The discrepancy makes a big difference to estimates of when the inner core formed, and hence when Earth generated a stable magnetic field — the inner core could be as little as 700 million years old, about the same age as complex life; or as much as 3 billion years old, about three-quarters of Earth’s age.
Three billion years is only two-thirds the assumed age of the Earth. What changed after the first one-third? And what about other planets and moons that have magnetic fields, with and without iron cores?
Cooper and Rios announce with gusto in PNAS that meteorites have been found with a substantial excess of right-handed sugar molecules over the left-handed forms. This “enantiomeric excess” holds true for both rare and common sugars, they claim. “Such data indicate that early meteoritic compounds may have influenced the enantiomer profile of subsequent biological sugars and their derivatives.” Since life uses only the right-handed (dextro or D-) form, evolutionists have long wondered how that arose.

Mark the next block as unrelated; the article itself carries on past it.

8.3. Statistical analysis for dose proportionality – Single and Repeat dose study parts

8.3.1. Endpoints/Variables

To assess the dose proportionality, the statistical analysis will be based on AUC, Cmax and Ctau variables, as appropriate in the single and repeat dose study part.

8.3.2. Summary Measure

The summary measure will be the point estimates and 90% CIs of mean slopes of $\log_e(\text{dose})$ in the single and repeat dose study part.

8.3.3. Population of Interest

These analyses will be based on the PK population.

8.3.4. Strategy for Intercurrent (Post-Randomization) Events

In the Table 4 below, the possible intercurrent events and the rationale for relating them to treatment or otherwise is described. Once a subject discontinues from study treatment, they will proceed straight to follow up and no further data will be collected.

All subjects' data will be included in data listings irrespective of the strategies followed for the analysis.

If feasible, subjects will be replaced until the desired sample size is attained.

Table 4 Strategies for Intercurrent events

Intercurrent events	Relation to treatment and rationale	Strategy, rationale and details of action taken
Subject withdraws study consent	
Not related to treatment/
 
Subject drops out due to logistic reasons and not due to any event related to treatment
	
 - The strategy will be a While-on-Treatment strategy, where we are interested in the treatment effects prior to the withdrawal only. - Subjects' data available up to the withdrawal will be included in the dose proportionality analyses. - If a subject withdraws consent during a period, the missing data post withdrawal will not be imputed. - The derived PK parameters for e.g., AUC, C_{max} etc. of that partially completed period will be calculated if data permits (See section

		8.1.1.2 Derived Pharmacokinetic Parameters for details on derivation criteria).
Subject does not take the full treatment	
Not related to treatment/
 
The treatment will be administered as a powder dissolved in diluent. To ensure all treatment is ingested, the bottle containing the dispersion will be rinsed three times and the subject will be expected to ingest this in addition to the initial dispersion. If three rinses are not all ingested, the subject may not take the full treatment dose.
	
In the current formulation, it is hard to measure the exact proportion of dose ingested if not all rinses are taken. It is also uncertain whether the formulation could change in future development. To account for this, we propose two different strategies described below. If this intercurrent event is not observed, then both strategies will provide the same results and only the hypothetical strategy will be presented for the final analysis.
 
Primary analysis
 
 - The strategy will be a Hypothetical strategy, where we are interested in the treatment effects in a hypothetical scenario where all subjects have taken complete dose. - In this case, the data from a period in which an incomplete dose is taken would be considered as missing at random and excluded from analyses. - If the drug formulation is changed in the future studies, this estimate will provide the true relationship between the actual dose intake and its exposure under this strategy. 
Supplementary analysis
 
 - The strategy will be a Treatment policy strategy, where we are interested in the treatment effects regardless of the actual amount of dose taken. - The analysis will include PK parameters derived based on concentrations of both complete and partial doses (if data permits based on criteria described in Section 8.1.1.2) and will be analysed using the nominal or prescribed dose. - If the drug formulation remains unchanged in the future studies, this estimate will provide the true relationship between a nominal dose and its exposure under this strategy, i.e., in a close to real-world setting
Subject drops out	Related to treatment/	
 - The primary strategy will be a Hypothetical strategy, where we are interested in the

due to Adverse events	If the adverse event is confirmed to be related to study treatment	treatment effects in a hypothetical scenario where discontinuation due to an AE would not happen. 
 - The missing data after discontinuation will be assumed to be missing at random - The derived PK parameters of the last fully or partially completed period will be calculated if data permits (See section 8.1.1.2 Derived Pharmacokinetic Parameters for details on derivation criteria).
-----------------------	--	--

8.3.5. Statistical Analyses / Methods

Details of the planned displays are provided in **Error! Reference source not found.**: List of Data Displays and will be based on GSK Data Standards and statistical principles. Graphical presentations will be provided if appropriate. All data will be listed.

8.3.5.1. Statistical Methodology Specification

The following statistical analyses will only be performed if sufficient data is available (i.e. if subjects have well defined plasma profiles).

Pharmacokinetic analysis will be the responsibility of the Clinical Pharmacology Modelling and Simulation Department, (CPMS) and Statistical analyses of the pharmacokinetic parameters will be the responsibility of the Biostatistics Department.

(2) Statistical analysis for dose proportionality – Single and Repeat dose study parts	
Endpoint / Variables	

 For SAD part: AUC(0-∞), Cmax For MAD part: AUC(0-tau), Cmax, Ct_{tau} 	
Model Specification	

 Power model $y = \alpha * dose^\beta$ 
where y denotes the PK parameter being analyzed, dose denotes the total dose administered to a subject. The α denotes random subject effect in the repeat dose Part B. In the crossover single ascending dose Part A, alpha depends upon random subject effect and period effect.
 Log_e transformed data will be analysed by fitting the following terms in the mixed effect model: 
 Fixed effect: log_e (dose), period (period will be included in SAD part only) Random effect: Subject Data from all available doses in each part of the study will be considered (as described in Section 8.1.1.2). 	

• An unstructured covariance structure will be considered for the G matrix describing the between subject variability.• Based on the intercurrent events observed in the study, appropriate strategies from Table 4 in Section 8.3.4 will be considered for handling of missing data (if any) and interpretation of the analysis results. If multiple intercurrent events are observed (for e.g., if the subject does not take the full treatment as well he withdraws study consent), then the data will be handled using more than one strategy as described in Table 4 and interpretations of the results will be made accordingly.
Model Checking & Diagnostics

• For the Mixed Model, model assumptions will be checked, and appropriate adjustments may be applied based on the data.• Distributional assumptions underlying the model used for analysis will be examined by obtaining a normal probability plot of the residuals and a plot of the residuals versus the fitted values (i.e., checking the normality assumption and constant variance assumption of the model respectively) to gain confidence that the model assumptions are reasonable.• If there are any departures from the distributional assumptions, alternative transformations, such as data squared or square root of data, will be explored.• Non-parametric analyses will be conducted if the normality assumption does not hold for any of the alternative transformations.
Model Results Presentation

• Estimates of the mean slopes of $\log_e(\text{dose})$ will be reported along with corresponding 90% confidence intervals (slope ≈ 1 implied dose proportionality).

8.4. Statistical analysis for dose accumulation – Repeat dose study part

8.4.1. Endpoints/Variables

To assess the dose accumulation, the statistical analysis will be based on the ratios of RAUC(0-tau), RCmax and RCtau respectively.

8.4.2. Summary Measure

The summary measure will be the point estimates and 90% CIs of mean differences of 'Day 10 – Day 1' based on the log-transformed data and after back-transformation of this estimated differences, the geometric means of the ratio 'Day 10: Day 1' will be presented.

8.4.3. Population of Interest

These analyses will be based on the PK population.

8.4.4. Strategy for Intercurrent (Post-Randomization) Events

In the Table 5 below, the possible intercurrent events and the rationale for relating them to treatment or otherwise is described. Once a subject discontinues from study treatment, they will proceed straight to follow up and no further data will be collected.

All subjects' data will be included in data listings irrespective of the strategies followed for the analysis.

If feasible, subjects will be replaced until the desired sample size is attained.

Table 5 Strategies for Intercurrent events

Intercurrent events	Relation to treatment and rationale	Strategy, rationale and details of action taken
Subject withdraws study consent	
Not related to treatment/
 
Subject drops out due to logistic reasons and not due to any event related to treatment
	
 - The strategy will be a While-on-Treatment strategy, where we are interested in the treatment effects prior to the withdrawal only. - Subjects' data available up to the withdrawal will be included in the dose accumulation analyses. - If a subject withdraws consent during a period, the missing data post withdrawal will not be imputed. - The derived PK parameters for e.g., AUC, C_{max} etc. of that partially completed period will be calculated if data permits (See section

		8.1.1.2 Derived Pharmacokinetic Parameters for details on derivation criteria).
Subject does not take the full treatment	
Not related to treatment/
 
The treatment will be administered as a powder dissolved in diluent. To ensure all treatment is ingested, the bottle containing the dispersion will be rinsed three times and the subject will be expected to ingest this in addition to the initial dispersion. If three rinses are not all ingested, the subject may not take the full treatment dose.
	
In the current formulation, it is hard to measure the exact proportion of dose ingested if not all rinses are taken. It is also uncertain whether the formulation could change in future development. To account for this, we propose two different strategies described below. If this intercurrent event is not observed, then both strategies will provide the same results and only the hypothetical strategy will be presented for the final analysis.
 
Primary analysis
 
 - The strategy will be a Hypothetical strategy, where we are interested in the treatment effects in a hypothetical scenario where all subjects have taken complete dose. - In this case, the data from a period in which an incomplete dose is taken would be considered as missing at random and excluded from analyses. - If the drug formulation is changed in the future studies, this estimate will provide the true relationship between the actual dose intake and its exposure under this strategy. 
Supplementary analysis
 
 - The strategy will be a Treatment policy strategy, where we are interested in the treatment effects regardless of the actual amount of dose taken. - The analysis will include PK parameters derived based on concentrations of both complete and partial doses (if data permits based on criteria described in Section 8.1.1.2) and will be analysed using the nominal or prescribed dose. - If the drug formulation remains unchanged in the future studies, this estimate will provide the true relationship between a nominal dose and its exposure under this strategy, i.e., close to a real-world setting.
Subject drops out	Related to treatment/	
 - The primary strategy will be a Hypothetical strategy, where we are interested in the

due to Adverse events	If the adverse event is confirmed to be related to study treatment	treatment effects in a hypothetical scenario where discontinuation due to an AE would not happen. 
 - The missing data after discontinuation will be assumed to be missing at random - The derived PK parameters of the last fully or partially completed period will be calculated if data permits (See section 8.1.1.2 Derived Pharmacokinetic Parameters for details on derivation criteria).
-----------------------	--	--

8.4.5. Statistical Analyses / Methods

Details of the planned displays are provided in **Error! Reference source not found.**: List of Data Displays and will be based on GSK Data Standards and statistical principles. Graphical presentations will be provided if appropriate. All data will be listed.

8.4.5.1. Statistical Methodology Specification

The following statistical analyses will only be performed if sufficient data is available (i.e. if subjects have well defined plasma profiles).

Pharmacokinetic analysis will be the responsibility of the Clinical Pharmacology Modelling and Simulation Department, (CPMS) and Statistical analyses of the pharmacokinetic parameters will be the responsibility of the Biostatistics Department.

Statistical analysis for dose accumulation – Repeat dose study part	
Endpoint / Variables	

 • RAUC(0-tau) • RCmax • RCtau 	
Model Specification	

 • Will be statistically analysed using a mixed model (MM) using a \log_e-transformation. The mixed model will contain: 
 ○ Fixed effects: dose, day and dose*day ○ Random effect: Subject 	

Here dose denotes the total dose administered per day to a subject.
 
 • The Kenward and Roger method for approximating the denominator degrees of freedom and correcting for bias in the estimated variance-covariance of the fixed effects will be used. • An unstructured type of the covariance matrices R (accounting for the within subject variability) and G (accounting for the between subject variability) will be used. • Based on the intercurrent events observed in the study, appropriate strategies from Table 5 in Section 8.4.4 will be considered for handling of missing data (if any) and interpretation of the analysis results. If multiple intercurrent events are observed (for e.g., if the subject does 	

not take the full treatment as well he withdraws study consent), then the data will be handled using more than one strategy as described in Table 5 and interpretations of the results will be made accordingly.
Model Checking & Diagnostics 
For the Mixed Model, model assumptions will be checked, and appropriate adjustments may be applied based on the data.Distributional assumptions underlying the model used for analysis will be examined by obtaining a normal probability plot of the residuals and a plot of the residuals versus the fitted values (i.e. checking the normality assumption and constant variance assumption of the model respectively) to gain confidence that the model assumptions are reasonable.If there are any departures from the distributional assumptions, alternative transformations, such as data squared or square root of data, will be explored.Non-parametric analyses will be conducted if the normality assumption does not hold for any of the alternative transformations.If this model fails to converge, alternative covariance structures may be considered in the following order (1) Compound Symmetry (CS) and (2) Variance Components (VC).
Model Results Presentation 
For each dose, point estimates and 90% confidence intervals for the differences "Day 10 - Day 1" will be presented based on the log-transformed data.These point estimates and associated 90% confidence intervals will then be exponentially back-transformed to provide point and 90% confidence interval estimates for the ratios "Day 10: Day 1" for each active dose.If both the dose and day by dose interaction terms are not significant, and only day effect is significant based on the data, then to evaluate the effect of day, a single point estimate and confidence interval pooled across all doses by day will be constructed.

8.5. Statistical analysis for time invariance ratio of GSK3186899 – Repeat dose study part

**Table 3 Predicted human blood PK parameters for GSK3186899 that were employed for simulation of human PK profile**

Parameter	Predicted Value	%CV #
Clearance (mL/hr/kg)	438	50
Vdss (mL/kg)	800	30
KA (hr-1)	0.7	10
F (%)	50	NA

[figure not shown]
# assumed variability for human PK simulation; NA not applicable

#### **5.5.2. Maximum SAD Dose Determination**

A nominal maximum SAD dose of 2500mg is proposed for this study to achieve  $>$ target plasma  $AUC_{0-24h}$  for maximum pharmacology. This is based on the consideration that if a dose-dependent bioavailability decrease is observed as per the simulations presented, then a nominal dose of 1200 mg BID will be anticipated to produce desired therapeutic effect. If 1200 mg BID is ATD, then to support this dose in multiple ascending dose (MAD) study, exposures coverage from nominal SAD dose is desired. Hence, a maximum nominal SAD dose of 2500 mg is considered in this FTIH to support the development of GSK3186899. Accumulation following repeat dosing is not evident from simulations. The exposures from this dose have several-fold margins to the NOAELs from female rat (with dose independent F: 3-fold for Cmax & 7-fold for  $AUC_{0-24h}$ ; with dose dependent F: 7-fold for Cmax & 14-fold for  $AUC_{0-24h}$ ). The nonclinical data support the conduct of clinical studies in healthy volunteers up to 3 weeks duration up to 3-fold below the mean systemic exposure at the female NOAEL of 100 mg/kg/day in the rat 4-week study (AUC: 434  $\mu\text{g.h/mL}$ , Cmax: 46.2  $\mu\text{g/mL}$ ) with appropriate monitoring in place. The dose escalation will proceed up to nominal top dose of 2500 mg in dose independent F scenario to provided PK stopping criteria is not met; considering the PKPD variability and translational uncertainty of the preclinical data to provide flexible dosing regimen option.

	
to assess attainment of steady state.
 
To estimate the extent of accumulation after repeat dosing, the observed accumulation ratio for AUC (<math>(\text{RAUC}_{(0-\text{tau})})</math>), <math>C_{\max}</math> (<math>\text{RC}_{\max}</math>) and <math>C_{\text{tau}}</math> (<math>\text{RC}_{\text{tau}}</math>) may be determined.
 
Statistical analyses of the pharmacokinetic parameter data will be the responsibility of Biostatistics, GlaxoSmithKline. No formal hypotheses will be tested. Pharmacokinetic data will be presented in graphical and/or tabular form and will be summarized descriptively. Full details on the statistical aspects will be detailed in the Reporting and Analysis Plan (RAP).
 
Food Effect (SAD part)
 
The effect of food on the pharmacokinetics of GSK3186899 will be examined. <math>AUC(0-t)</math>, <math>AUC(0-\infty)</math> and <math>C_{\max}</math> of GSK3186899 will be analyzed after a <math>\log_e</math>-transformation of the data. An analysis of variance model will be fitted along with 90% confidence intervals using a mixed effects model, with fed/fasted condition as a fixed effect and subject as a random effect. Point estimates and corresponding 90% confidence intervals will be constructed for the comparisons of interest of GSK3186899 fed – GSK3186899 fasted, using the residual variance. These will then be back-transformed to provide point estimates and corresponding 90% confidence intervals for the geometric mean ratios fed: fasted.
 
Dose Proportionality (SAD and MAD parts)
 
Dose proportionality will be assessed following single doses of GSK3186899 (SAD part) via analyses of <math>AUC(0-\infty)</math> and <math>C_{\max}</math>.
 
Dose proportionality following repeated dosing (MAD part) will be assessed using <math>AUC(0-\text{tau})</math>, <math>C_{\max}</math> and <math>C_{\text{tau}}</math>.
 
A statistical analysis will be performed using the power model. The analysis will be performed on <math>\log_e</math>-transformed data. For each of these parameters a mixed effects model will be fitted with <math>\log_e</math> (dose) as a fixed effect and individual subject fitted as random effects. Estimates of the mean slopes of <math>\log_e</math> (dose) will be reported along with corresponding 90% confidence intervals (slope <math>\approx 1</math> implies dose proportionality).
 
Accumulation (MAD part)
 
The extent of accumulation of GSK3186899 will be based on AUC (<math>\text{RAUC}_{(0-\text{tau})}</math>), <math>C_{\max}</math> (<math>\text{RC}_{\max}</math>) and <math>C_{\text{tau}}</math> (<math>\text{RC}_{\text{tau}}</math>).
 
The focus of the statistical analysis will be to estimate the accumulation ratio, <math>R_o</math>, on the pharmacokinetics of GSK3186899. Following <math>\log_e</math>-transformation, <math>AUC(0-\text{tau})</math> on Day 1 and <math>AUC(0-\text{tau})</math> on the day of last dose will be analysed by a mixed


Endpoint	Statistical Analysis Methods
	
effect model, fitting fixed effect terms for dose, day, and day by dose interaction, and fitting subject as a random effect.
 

Inside the paper, though, the alleged excesses are only around 55%. One outlier, xylonic acid, has a claimed excess of 82%, but this 5C sugar is a metabolite of vitamin C that is excreted in the urine. Generally, the more carbons (4C to 6C), the more the excess, but there are exceptions. The authors do not provide any firm mechanism that would produce the slight excesses; in life, the sugars in DNA and RNA are 100% right-handed. The researchers mention old standbys that might be involved—circularly polarized light and magnetic fields from stars—but those are reversible mechanisms. They conclude with mere suggestions of possible roles in life. As usual, more research is needed.